This Friday night at Cabs was a great time. The band was good, the mood festive, and -- as usual -- the food exquisite!



    Here's a link to photos I shot and posted up:

    Link to Cabs 2-6-09 Photos

    Cheers,



    Juan

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    Chicagoland- So. Cal Text Exchange



    I sent the above photo to an old friend I reconnected with on Facebook.com last night and sent this photo of a view from my back deck about a month ago.

    Today, she sent me the following response:



    COOL view My front 'yard'...today
    Wow. What can I say?
    Last edited by Juan C Ayllon; 02-12-2009 at 04:28 PM.

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    Writing Tips

    Joe Rein sent me this wonderfully thoughtful link on writing, which I'll share with you below:

    Get Messy With Your First Draft
    February 10, 2009
    by Elizabeth Sims

    Rough up your first draft to get to the good stuff.

    As Ernest Hemingway famously said, “The first draft of anything is shit.” For years, I didn’t understand. When I started writing fiction seriously, I kept trying to get it right the first time.

    Every night after clocking out from my job in a bookstore, I’d sit at my favorite coffee shop with a yellow pad and the pens I collected from publishers’ reps, and carefully work on my first novel. I’d write my minimum 300-word requirement, staying inside the lines and squeezing out every word with great thought and deliberation. Grant me, at least, that I was disciplined: I counted my words, and if I got to 299, I wouldn’t go back and add “very” to a sentence—I had to at least begin the next one.

    By that method, I managed to produce quite a lot of pages. But guess what? My prose didn’t consistently swing, sizzle or startle. It took me a long time to figure out Hemingway’s hidden meaning, and longer still to apply it. Over time, as I got rougher with my first drafts, my finished work got better and better.

    BE HONEST

    Why does a coherent first draft give birth to a stilted finished product? Because it means you haven’t let it flow. You haven’t given yourself permission to make mistakes because you haven’t forgiven yourself for past ones. Admit it: Unless your throttle’s wide open, you’re not giving it everything you’ve got.

    One day I realized that creativity in writing isn’t a linear process, even though we read in a linear fashion and the words must go on the page one after the other; even though we must put our thoughts and words in order so the reader can make sense of them.

    Writing, in fact, is the only art that is literally one-dimensional. If you can be gut-level honest with yourself, you’ve really got a shot at your readers. And the only way to find that honesty is to not overthink it.

    For your writing to come alive—to be multi-dimensional—you must barter away some control. The rewards are worth it.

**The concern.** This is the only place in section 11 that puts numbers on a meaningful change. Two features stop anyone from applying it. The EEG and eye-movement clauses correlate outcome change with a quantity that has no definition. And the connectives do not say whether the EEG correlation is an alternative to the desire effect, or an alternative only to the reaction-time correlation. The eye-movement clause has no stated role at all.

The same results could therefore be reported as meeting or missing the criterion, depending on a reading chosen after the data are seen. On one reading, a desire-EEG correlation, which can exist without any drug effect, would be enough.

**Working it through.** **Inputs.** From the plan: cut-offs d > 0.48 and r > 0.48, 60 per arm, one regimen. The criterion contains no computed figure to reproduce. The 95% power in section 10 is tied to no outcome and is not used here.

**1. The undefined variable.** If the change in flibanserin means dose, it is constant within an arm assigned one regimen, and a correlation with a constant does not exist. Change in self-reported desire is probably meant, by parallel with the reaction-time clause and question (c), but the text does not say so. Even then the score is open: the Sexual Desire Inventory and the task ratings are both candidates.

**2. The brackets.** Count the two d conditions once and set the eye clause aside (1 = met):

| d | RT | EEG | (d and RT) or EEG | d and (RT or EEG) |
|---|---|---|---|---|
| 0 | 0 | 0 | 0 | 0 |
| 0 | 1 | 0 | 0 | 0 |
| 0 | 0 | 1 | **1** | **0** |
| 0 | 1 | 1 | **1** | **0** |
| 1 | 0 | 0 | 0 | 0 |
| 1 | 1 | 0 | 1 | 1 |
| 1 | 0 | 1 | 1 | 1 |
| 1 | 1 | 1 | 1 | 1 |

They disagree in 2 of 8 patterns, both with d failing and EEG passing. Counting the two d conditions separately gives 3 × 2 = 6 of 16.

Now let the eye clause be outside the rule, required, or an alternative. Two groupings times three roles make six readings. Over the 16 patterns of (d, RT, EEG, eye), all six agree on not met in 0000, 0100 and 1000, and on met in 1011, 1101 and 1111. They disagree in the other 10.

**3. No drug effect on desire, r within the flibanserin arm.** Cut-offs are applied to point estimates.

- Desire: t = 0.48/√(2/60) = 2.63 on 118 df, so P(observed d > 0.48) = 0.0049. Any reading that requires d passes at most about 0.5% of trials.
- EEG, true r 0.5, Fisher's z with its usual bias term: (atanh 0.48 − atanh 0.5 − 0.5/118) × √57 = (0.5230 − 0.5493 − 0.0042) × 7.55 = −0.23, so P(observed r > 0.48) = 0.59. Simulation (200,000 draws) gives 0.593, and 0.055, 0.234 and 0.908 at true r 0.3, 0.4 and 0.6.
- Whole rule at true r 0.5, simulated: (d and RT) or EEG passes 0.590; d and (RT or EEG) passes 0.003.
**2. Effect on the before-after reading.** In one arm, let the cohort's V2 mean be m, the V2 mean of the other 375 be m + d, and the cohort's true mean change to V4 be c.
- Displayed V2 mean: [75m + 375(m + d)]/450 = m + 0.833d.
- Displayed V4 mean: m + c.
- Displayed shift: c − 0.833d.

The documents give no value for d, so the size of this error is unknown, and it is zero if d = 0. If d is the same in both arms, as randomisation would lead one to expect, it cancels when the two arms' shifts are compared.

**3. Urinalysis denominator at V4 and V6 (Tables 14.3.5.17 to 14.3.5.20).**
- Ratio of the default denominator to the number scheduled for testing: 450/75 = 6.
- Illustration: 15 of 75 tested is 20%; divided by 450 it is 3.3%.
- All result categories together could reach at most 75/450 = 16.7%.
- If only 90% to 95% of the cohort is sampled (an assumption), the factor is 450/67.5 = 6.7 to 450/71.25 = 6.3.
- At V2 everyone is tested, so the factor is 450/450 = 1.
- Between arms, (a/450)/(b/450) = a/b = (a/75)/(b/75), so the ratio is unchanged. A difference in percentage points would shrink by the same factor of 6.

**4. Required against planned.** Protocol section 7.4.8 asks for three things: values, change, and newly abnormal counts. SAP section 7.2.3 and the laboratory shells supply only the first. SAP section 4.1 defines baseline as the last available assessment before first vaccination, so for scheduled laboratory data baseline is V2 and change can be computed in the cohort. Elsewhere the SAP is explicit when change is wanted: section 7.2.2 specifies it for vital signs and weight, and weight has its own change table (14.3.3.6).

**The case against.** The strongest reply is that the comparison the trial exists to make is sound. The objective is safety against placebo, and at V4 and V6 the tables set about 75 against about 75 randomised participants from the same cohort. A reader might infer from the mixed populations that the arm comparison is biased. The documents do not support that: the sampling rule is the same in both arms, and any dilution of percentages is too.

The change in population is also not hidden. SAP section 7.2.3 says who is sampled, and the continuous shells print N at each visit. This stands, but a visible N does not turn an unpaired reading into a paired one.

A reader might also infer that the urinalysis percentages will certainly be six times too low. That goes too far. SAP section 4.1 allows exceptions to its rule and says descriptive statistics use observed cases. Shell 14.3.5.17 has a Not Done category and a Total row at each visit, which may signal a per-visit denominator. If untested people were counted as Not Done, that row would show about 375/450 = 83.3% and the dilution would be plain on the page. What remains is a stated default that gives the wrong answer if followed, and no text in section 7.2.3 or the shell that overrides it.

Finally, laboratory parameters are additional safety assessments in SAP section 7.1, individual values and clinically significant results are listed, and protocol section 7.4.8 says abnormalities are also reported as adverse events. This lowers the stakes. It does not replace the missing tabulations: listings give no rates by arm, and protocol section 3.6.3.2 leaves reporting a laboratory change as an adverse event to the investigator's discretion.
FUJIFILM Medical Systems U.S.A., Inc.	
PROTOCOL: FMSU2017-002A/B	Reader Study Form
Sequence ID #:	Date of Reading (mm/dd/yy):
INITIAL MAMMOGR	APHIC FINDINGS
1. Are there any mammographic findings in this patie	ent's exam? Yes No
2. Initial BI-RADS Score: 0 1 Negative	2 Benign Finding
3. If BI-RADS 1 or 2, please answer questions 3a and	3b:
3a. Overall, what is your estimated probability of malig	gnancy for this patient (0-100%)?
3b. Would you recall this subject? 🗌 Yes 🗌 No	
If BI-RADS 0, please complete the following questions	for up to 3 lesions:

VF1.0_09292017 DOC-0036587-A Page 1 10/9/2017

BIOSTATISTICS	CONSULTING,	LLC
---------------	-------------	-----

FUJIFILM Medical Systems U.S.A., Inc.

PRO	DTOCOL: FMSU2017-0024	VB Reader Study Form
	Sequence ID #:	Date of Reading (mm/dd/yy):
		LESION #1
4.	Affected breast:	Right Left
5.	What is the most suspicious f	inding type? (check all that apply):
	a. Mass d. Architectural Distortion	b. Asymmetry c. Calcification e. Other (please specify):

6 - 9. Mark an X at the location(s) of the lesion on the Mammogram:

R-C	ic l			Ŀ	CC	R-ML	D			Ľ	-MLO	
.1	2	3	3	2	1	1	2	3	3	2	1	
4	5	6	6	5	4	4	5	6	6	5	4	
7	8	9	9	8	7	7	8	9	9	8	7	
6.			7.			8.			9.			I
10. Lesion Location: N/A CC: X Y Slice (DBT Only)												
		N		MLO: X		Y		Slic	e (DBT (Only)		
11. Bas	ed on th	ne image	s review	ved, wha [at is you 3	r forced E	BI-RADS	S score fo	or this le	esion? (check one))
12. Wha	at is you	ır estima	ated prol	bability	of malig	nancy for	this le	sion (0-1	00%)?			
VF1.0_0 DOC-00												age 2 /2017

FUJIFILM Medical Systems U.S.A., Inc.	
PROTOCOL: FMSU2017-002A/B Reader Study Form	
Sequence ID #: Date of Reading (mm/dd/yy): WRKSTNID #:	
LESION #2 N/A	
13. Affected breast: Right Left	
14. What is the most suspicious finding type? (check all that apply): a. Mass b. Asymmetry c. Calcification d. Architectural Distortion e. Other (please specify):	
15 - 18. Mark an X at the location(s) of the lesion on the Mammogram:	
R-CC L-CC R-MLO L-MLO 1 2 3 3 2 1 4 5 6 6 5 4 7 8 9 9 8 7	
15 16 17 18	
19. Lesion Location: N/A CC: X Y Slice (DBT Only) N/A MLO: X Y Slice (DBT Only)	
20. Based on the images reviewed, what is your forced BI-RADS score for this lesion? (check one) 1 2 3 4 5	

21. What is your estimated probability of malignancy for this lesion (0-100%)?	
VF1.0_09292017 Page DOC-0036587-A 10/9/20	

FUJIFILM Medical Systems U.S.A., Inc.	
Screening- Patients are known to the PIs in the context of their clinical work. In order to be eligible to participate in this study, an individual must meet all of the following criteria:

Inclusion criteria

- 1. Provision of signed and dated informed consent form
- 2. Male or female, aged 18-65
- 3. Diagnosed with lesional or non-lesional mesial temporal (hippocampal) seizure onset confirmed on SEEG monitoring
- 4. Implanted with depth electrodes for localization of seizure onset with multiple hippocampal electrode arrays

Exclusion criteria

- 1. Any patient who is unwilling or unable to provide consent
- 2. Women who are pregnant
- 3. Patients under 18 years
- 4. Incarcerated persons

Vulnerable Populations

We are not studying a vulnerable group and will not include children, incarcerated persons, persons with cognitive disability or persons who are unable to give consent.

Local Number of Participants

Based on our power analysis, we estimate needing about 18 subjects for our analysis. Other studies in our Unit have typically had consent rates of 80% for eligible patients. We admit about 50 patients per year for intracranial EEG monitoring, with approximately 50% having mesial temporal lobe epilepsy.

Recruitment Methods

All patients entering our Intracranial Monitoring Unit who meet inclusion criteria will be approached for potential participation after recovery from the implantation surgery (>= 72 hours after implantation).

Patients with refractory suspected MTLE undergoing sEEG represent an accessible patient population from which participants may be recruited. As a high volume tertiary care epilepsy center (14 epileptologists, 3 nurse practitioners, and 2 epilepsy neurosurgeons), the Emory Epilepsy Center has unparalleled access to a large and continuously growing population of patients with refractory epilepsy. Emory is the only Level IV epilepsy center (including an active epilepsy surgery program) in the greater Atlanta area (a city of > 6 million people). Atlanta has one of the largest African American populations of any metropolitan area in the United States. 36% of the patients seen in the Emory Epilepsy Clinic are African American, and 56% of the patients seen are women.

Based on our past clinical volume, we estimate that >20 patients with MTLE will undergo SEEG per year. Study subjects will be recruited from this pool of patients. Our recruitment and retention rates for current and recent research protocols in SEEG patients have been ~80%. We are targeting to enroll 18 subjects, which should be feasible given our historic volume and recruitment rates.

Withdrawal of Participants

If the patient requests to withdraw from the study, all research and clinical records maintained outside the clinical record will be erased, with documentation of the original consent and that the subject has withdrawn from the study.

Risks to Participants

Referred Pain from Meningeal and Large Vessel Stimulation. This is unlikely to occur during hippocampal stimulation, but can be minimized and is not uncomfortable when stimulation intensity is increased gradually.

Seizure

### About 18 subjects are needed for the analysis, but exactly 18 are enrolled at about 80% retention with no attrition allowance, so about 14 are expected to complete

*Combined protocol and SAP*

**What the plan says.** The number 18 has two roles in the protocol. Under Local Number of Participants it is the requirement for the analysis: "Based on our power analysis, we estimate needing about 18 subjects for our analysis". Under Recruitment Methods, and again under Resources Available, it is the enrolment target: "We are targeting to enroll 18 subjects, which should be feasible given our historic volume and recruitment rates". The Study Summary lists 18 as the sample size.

LEARN TO LOVE ANARCHY

    Ignore sequence while writing your first draft. Beginning writers will often say, “I’ve got the basic story figured out, but I don’t know how to present it so it hangs together. I’m never sure what should come next.”

    Nothing is as freeing as writing what comes to mind next, not necessarily what must come next. Transitions are unimportant. Hey, don’t take my word for it—trust John Dos Passos, Patricia Highsmith, Mark Twain and William Shakespeare. Exposition is always less important than you think it is. Just focus on what happens next.

    Hemingway didn’t mean, though, that if you begin with crap, dung or merde, you’ll end up with something far better without much effort. He also didn’t mean that it’s OK to start with a weak premise.

    He meant that the first execution of your ideas must be as unfettered as possible. Which will result in—yes!—some crap: false starts, pretentiousness, clunky images and clichés. Fine. Get them out now. They’ll contaminate the good stuff only until you get around to your second draft.

    GET LOOSE

    Relax, physically and mentally. If, as I do, you write your first drafts longhand, consider your pen a paintbrush. Hold it relaxed in your hand and move it from your shoulder, instead of with your fingers. Your whole arm will move freely, and you’ll pour out the words, as well as banish carpal tunnel syndrome all to hell.

    Legibility is overrated. Remember that.

    The common wisdom in writing workshops is that you shouldn’t stop to revise. But let’s be honest: That’s unrealistic because sometimes you really do see another possibility right away, and you should be free to pursue it. I recommend over-writing as you go.

    If, in a single moment, you think of two different ways of saying something, just write both, one after the other. Later you’ll be able to decide which is better.

    Write a box around a phrase; stack two competing adjectives atop each other; make notes in the margin. I use the margins for research notes such as, “what’s position of Sirius over L.A./August?”

    Fresh sheets aren’t just for motels. Use paper! I’m a big believer in using exactly the amount of natural resources you need, and no less. If you want to go off on a new tangent that’s longer than a sentence, rip off your current page and start a fresh one. Never crowd a new thought into a crevice of the page you’re on.

    And for the love of God, don’t wait for the new thought to fully form before you put it down. More often than not, as soon as you write the first shard of that new thought, it’ll work itself to fullness as you write. And that’s the magic we all live for, isn’t it?

    If you want to add a word or a block of text, don’t stop at using carats to show an insert. Circle stuff, draw arrows, loop one piece of text into the middle of another. And keep going. If it’s instantly obvious that one version of a word, sentence or graph is better, strike out the bad one and go on without looking back.

    If you compose on a keyboard, make the “return” button your best friend: Set off a new idea by hitting two carriage returns. Let your fingers splash on the keyboard. Let typos stand. Don’t use the cut and paste functions while creating a first draft.